What is a ‘Scoop’?
A ‘scoop’ is a win of all funds in the pot – the usual method of collecting a win in casino games such as poker, unless a hi-lo split or other rule is active or unless there is a tie. Sometimes ‘scoop’ is applied only to large pots. A player can be said to ‘scoop the pot’ or ‘make a good scoop’ – the term can be an active verb or a noun.
If a poker player refers to ‘making a scoop’ or ‘scooping the pot’, they mean that they took the entire pot for themselves. It is sometimes used in the context of a single hand, especially if the pot was a large one, but it also applies to winning the overall pot for the game – that is, eliminating all the opponents and taking home all of the chips.
Many poker games will play on until everyone has been eliminated and there is a single player left holding all of the chips. In this situation, the player has certainly ‘scooped the pot’ – they cleaned up and took every chip that was available to them. Many tournaments and contests play to these rules, with knocked out players eliminated permanently or subjected to a fresh buy-in if they wish to rejoin.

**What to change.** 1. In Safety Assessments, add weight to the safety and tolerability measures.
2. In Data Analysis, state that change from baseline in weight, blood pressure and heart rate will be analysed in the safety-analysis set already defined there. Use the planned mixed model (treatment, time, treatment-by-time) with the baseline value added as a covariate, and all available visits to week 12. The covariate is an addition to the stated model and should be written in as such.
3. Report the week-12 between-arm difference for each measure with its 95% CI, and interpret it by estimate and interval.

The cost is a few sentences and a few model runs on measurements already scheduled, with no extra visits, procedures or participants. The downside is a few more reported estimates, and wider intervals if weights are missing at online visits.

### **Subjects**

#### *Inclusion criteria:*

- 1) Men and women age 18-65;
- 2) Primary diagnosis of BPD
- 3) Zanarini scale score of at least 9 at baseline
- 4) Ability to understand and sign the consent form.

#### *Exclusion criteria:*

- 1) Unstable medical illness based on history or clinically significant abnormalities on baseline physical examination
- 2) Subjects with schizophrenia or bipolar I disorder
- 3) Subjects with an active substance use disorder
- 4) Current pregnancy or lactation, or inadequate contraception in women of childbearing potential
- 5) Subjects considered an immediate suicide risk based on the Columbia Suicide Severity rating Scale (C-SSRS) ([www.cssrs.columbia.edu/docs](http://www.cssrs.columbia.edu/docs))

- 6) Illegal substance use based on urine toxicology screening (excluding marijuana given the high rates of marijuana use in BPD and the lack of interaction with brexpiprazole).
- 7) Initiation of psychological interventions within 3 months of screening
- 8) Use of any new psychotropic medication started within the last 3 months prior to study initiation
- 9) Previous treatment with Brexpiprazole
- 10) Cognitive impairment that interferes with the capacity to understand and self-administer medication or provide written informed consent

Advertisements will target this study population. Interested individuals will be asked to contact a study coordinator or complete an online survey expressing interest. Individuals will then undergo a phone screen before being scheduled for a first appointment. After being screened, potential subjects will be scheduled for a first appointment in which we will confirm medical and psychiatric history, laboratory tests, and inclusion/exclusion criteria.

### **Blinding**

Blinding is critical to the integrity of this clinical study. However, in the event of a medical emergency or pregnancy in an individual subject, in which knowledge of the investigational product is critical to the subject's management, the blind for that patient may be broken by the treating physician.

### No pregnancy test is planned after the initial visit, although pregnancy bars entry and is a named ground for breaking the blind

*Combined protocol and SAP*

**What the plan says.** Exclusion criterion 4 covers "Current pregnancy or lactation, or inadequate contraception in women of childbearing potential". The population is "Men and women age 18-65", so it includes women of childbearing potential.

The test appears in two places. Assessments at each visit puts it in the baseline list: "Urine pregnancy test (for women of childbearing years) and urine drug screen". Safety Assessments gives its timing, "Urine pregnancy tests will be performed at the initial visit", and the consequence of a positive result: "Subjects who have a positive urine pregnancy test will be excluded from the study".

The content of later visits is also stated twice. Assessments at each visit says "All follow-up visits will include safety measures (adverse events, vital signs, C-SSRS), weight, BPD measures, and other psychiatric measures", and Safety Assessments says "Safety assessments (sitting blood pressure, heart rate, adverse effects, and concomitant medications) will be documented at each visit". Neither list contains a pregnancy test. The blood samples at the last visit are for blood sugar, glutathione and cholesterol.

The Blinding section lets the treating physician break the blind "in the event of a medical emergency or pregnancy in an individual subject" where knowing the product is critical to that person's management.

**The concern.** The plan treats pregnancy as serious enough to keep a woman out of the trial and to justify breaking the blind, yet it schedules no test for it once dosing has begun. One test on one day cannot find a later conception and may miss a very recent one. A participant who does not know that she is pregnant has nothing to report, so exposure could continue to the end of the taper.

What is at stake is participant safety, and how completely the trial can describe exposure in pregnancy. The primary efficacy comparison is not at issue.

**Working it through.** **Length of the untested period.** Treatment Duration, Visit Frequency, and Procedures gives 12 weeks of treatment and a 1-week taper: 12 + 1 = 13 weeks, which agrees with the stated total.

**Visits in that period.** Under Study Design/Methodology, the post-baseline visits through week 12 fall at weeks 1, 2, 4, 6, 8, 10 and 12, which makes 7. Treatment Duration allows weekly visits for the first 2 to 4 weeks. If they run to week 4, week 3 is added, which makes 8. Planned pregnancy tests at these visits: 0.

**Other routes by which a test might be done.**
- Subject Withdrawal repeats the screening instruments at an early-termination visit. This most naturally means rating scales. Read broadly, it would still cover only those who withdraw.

A player in any game might refer to a ‘scoop’, meaning a huge prize such as a jackpot. If a player makes a handy side bet and lands the progressive jackpot in roulette or blackjack, for example, they might say that they ‘scooped the jackpot’ or ‘had a big scoop’ on that game. A ‘great scoop’ is therefore a large win and an ‘unexpected scoop’ is a risky bet that came good against the odds. Some players will refer to a ‘scoop’ as a bet that was unlikely to pay off, but somehow came good.